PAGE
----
In 1776 Goethe joined the “administration” in Weimar. By 1777, he was often accompanying the duke on trips in connection with that administration. According to Nicholas Boyle, the first two and a half years on the Council were “a natural, if time-consuming extension of his principal role as companion and mentor to Carl August.” Besides sessions in Weimar, they traveled to other places in the duchy. In 1777, for which I am also Tweeting from Goethe’s diary. they traveled to Martinroda, Manebach, Elgersburg, Stützerbach, all in the vicinity of Ilmenau. In Stützerbach he wrote to Charlotte von Stein of a wild night of dancing with the peasant girls (Bauernmädel) and drinking until 1 a.m. In those same days, however, he suffered an intense toothache. Yes, even the great one had toothaches. As he wrote to Charlotte from Eisenach on September 6, his swollen face compromised the good times with the “girls”: 

Alles ist wohl nur ich habe mir ein Monster von dicken Backen ganz wider allen Sinn meiner dürren Constitution geholt …  und muss nun inne sitzen und warme Kräutermilch im Mund haben, und kann nicht auff Misels ausgehen, es wird ein verfluchter Streich sein, wenn ich mit verzognem Gesicht soll die Maidels belügen.

Hans Lufft’s Bible printed 1536

He and the duke then traveled to Eisenach on September 12, where he would take part in the sessions of the Eisenach Estates, principally concerning tax matters. First, however, he was still suffering a "Geschwülst und grose Schmerzen" from the toothache, and had to remain in lodgings, while the others with whom he was traveling were out hunting. But the highlight of these days was certainly his stay at the Wartburg, the famous castle, where Martin Luther spent ten months, during which he translated the New Testament. Carl August made it possible for Goethe stay there, from September 13, and Goethe took the opportunity to sketch. On the 16th he wrote to CvS about the view from on high:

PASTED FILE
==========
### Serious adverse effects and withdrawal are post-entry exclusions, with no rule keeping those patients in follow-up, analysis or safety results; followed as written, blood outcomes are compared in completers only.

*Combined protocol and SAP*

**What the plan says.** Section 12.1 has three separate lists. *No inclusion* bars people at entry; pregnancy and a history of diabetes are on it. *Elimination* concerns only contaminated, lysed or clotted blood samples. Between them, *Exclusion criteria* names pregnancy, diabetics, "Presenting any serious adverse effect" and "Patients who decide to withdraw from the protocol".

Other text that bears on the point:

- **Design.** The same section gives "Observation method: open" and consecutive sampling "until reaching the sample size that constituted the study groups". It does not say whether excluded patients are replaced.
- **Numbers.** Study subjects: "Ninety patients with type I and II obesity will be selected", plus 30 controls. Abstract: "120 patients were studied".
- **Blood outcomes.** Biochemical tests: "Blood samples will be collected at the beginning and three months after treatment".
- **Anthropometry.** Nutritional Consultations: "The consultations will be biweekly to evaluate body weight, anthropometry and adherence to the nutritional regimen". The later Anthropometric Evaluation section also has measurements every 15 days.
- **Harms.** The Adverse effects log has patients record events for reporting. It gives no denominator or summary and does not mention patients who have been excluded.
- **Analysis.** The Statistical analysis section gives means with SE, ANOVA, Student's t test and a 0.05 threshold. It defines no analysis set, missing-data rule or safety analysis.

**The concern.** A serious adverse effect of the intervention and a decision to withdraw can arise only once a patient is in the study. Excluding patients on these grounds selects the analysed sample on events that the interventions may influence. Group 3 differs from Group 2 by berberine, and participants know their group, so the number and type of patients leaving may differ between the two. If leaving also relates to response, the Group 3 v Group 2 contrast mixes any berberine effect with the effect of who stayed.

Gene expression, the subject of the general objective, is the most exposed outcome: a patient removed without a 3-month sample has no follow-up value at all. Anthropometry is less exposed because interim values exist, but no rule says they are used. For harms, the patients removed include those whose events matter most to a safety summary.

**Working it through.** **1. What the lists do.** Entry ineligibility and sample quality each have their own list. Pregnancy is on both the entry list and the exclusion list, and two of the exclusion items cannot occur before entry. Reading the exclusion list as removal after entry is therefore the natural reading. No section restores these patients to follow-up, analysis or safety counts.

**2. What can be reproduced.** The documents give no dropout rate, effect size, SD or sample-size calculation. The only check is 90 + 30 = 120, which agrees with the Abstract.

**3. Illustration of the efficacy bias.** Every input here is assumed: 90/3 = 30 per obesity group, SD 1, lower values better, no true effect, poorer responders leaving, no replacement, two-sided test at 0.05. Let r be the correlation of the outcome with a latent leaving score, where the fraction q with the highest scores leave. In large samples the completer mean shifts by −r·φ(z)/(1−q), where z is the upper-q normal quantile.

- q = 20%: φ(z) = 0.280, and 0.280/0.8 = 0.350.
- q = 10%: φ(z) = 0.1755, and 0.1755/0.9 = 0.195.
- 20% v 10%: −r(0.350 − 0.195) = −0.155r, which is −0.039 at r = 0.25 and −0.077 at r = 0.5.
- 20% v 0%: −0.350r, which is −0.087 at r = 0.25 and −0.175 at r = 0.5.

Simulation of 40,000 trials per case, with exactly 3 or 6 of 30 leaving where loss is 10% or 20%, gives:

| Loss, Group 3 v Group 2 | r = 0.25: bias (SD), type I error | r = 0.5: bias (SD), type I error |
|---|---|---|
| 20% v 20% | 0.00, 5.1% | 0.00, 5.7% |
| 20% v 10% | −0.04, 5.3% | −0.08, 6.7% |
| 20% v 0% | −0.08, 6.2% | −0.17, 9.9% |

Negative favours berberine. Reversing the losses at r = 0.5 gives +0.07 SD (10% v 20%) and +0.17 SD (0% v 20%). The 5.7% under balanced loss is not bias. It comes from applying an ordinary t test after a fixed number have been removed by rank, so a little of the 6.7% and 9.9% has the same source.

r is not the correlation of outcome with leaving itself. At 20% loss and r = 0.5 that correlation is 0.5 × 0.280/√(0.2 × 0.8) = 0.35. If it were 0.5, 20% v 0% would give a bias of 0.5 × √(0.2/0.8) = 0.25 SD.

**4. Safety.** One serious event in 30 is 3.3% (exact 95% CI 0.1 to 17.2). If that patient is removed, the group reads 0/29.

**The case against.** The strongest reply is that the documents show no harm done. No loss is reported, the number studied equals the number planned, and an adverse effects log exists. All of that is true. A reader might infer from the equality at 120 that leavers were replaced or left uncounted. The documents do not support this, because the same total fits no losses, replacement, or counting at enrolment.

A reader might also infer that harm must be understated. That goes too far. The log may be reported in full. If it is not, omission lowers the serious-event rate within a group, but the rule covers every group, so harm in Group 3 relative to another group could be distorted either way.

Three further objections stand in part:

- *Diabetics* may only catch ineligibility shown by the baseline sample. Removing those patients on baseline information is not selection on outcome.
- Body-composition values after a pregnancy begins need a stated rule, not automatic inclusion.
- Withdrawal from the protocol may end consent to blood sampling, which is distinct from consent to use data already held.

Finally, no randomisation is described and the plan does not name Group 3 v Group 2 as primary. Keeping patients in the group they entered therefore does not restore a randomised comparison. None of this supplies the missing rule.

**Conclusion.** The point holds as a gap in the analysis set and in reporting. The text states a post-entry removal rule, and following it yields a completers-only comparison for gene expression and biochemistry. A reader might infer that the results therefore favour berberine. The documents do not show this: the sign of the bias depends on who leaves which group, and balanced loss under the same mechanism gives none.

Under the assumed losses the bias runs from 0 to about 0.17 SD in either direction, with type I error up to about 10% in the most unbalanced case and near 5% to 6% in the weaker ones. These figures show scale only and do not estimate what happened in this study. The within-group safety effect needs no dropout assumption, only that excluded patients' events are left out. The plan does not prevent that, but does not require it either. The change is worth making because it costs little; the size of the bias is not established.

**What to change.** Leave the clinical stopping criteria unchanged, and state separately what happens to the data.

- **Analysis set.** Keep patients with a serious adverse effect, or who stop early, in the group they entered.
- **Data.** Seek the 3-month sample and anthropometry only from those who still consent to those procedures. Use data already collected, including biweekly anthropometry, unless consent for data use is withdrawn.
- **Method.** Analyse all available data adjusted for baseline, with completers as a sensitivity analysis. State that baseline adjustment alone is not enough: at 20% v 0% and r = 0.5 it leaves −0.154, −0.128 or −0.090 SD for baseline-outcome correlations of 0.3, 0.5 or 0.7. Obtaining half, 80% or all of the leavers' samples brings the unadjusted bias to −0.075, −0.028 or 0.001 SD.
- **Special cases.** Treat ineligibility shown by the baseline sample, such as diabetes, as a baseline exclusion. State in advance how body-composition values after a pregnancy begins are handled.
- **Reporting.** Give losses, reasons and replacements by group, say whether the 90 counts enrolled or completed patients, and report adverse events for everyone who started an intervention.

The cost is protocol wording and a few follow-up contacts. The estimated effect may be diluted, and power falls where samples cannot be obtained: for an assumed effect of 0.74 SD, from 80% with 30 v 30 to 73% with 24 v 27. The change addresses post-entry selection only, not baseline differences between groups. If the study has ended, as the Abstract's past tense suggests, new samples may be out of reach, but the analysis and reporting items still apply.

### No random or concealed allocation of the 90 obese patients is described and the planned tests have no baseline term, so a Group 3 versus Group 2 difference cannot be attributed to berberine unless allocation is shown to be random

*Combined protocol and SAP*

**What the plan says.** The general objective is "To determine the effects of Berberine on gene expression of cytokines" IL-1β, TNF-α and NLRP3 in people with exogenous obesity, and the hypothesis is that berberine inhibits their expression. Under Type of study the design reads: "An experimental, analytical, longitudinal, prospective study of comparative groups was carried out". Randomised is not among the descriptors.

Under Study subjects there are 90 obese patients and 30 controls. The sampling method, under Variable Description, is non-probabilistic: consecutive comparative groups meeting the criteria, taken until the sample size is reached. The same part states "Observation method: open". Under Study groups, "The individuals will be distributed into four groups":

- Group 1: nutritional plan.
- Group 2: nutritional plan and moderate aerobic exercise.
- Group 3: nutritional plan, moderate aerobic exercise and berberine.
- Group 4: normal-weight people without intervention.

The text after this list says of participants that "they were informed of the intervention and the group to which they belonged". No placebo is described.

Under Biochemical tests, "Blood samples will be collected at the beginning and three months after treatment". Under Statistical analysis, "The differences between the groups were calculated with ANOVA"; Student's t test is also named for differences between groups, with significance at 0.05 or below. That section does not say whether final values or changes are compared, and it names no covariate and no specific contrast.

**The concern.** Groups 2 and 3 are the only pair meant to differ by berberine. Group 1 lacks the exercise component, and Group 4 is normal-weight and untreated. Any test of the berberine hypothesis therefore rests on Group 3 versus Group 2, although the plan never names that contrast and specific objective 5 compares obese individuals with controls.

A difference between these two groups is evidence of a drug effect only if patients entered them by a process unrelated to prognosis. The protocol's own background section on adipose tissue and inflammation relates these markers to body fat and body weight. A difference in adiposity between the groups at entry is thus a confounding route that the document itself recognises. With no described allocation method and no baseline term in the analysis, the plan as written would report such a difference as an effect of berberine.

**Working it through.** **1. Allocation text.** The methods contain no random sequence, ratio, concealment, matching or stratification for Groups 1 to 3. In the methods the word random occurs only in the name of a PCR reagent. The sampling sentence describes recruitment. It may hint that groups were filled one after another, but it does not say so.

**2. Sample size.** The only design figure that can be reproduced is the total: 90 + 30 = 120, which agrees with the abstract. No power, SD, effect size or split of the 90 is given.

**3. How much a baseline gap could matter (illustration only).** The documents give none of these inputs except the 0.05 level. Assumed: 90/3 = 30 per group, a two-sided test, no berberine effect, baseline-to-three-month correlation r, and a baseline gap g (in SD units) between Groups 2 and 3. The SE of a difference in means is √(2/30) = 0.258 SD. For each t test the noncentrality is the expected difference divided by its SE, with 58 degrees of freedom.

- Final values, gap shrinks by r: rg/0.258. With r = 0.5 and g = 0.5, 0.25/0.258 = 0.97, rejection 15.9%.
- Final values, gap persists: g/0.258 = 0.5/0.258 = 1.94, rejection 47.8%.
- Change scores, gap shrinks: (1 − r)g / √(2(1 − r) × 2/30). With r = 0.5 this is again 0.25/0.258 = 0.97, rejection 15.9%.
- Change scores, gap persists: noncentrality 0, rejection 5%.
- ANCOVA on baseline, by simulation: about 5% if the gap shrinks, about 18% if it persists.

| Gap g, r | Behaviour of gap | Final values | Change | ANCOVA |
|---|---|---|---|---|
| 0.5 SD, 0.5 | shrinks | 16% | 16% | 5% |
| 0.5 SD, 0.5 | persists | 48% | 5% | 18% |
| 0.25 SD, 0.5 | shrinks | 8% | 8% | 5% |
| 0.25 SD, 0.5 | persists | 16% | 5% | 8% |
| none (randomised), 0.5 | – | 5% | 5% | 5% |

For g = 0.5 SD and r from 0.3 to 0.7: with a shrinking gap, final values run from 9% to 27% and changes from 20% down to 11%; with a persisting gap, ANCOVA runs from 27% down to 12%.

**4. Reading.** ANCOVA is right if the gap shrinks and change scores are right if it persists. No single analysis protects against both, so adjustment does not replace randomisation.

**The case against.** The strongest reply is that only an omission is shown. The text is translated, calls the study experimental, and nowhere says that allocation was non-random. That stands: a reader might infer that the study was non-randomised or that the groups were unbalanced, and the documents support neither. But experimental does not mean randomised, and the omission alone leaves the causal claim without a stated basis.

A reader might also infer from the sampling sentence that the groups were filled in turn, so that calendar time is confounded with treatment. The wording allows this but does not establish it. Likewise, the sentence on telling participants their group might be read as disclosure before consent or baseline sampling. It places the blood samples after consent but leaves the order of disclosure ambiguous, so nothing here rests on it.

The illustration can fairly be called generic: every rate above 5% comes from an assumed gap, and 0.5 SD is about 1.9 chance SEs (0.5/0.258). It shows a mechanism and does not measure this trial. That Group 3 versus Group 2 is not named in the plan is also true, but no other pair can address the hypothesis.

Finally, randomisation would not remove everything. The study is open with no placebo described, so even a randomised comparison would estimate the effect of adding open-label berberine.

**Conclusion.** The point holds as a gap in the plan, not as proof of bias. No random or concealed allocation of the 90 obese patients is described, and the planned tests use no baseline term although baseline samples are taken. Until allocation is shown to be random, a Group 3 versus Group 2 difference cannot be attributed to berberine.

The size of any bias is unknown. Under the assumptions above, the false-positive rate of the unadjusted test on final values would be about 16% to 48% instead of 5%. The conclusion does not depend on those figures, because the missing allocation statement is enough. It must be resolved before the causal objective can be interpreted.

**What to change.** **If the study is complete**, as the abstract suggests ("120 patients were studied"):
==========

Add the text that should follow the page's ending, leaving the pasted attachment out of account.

Heute früh war wider alles neu. Philip weckte mich und lies mich ans Fenster gehn! es lagen unten alle Thäler im gleichen Nebel, und es war völlig See, wo die vielen Gebürge, als Ufer, hervorsahen.

He liked Wartburg so much that he was back there at the end of September, when he wrote to his Wetzlar friend Kestner, saying that he was “living on Luther’s Patmos.” Indeed, Luther had referred to his stay in the castle as his personal “Patmos,” in reference to the exile to the isle of Patmos of the apostle John, who wrote the final book of the Bible there. A website I just came across, which appeared in 2017, “Reformation Year,” reports that Luther was very depressed during his stay in the castle and believed his end was near. Goethe, however, was in a far different mood. As he wrote to Kestner, he was “der glücklichste von allen die ich kenne.”

Saturday, September 5, 2020

Somerset Mauham on Goethe's novels

Maugham looking Olympian
I have been gearing myself up this summer to write a scholarly article on Goethe's Wilhelm Meister novels. I foresee a year before me of combing through the scholarly literature on the subject, some of which I read side my side during my daily pensum of reading the novels. I have started off with books I have on my own shelves, including Eric Blackall, of course, whose footnotes offer guidance to older studies, and in which I find many underlinings from my first reading of it back in grad school. An essay by Stuart Atkins on Goethe's "classicism" also offers hints as to the choices Goethe made in writing the Apprenticeship.